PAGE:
A national affordable housing advocacy group Thursday released a report indicating that three quarters of extremely low income renters in the Chicago area are paying more than 30% of their income on housing.

The study, from the National Low Income Housing Coalition, puts Illinois about in the middle of the pack for affordability among the states — with Nevada at the low end, with 86% of extremely low income renters cost burdened, and Maine at the high end, with 52%.

The 30% of income level is generally considered by government agencies the maximum amount that a household should have to pay for rent to have enough money left to pay all other household expenses.

Bob Palmer, policy director for NLIHC affiliate Housing Action Illinois, in an interview with Evanston Now Thursday, said those numbers haven’t changed substantially since the group first started compiling such data more than a decade ago.

He also said that directly equivalent numbers are not available at the municipal level.

But Evanston Now checked a somewhat similar data series available from the Census Bureau’s American Community Survery.

It shows some change in the share of Evanston renters at different income levels who are and aren’t cost burdened — with the distinction being whether they pay more or less than 30% of their income for rent.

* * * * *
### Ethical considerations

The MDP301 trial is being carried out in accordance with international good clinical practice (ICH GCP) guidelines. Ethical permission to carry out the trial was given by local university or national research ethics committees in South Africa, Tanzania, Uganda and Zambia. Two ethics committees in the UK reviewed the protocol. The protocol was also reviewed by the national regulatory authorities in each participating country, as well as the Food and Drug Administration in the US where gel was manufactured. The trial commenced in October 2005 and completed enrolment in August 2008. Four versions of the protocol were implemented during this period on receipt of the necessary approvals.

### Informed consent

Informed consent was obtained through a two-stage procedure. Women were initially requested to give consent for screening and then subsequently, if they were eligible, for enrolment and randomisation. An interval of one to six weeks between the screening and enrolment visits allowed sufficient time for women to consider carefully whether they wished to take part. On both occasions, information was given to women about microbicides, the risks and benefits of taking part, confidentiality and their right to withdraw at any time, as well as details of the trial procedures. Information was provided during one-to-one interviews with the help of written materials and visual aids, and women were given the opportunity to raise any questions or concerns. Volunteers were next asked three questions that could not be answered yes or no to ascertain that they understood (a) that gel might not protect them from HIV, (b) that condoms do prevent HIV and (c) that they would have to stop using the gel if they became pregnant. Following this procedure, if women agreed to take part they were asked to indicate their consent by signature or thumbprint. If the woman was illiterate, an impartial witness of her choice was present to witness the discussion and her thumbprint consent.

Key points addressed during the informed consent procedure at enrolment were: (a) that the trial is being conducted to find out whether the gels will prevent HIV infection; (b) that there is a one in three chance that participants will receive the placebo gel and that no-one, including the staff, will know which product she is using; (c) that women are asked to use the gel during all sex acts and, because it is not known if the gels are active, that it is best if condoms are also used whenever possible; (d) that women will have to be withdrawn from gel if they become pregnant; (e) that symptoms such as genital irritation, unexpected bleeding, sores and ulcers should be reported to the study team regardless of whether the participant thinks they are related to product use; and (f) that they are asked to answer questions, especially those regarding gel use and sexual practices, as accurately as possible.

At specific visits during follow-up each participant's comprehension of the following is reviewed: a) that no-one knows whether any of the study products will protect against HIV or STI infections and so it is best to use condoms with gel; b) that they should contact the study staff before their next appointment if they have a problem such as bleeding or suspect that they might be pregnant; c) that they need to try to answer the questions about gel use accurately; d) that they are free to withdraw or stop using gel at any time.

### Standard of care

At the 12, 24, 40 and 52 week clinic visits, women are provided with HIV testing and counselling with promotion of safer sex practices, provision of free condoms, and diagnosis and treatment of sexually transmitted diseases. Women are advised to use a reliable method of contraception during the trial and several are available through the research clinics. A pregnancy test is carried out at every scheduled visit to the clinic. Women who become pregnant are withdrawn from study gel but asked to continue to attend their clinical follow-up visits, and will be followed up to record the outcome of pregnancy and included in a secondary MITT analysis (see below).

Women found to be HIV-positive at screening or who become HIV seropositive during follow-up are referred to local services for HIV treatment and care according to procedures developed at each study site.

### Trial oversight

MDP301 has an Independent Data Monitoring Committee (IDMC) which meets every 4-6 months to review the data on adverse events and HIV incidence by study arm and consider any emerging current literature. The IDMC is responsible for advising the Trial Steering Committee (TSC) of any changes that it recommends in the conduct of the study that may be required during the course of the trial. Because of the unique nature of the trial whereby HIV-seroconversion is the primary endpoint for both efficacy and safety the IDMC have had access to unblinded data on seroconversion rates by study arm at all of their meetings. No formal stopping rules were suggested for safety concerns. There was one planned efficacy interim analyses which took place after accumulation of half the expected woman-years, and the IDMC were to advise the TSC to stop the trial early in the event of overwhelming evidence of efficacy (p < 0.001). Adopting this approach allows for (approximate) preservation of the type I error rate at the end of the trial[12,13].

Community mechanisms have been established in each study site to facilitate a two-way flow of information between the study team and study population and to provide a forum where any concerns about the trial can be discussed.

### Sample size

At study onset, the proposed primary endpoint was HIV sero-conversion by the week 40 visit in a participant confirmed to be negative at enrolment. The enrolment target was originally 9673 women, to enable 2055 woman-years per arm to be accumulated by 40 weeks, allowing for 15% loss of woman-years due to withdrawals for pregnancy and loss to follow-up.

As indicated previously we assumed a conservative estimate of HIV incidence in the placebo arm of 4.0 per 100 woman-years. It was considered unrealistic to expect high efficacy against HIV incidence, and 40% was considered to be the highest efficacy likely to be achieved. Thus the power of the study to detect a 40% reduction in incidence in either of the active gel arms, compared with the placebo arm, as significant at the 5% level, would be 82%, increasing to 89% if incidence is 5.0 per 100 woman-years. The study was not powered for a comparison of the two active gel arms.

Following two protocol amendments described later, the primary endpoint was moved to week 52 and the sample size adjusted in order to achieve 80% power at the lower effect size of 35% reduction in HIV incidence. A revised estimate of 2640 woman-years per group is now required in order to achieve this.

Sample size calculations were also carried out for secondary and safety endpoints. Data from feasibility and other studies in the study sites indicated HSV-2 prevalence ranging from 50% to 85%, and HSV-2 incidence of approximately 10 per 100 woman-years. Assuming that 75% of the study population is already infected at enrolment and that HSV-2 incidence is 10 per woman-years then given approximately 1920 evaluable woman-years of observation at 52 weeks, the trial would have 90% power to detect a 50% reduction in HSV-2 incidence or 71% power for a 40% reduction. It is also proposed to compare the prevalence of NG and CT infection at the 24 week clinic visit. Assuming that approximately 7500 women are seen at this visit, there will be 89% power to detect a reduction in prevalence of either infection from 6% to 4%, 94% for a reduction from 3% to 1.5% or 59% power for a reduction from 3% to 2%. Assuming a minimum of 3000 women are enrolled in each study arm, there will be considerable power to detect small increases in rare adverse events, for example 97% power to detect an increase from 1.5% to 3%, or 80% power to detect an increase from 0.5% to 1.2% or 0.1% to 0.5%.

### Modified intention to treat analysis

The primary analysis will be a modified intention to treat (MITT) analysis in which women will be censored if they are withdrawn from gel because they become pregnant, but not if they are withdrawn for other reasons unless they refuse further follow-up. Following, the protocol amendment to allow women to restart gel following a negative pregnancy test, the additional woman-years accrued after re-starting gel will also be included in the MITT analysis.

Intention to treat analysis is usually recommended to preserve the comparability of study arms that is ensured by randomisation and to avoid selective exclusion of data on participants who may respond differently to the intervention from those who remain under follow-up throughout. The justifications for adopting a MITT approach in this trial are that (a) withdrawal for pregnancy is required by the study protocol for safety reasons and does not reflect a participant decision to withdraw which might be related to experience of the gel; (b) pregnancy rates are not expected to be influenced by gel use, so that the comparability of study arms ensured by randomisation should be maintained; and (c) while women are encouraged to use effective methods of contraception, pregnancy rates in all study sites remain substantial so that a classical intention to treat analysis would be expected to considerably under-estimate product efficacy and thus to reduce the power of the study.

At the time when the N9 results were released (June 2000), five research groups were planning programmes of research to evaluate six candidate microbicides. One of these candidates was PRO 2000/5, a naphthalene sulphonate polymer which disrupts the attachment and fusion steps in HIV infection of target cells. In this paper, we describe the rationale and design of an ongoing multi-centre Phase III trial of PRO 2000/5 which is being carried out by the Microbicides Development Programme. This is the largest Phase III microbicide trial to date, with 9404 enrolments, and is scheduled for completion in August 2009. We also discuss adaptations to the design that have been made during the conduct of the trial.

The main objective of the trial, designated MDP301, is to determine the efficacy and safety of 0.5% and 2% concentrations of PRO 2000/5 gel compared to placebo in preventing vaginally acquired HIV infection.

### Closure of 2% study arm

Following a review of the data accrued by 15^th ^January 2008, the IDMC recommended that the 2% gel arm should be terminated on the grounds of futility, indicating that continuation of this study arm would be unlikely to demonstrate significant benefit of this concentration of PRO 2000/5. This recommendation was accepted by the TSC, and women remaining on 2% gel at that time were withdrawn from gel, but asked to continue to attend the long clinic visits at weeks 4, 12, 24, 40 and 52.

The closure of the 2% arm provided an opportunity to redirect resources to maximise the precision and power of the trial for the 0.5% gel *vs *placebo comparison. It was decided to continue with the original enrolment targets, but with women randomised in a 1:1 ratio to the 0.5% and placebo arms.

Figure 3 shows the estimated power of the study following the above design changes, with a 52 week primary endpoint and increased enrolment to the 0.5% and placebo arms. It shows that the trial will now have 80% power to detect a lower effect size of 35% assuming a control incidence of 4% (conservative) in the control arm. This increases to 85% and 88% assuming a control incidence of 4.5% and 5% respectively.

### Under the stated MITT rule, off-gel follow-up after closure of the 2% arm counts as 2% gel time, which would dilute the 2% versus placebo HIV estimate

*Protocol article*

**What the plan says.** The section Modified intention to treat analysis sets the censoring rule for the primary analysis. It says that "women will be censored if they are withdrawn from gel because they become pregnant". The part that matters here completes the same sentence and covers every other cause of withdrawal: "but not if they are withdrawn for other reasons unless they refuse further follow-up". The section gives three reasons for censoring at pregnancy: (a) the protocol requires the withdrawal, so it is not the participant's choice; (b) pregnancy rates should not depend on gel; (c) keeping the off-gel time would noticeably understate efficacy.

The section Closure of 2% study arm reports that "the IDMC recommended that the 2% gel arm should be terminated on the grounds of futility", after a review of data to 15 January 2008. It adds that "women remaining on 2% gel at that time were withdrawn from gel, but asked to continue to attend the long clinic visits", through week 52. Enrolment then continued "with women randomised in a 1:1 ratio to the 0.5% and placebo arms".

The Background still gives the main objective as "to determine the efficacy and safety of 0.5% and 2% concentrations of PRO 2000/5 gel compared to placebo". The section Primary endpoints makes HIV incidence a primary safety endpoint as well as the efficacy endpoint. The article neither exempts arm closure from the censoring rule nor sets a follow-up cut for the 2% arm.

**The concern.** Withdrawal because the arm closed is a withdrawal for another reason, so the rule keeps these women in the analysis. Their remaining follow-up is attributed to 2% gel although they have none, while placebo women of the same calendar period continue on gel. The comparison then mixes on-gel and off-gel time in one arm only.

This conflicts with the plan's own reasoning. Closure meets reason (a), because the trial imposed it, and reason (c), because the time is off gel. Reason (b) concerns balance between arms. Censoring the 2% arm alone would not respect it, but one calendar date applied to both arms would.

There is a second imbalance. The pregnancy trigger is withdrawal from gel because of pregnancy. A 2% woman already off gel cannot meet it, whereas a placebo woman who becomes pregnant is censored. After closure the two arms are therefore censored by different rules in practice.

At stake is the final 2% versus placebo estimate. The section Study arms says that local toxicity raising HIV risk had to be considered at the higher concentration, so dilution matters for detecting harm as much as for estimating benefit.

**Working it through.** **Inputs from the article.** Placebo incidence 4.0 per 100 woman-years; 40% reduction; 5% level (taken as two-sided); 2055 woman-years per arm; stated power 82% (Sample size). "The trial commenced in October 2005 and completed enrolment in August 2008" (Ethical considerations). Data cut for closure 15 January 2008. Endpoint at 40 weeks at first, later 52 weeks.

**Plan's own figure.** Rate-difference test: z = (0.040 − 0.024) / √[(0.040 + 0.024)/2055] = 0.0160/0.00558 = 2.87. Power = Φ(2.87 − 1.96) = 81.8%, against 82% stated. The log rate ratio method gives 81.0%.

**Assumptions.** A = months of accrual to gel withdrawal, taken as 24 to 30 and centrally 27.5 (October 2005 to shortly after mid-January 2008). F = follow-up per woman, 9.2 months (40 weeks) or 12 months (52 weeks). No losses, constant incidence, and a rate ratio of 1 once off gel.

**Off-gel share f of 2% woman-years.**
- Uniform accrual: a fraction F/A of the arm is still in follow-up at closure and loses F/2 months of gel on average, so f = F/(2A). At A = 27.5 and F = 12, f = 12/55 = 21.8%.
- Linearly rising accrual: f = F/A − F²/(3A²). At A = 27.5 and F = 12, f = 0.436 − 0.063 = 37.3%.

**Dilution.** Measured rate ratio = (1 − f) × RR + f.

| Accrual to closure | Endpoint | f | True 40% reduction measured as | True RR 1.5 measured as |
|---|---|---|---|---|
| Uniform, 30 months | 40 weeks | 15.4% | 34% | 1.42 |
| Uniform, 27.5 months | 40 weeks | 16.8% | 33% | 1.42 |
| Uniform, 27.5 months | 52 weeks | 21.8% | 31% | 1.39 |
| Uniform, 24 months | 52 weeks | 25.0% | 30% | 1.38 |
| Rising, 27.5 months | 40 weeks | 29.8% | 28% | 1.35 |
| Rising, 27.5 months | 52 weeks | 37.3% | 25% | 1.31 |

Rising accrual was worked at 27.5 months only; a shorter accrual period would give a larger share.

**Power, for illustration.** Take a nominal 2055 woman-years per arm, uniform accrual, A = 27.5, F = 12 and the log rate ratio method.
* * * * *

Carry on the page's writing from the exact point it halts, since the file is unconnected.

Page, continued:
What that data shows is that over a decade the share of renters who reported spending 30% or more of their income on rent declined from nearly 56% to just over 51%.

That was also accompanied by a dramatic increase in wages for most Evanston renters.

Much of that increase was undoubtedly the result of inflation — the consumer price index rose nearly 20% across the period.

But It’s also likely that to a significant extent the shift was a result of low income workers leaving town to find more affordable housing elsewhere.

It should also be noted that because, as the name indicates, the American Community Survey data is survey-based, there can be substantial sample-based variations in the data from year to year, especially for relatively small communities like Evanston.

Bill Smith is the editor and publisher of Evanston Now.

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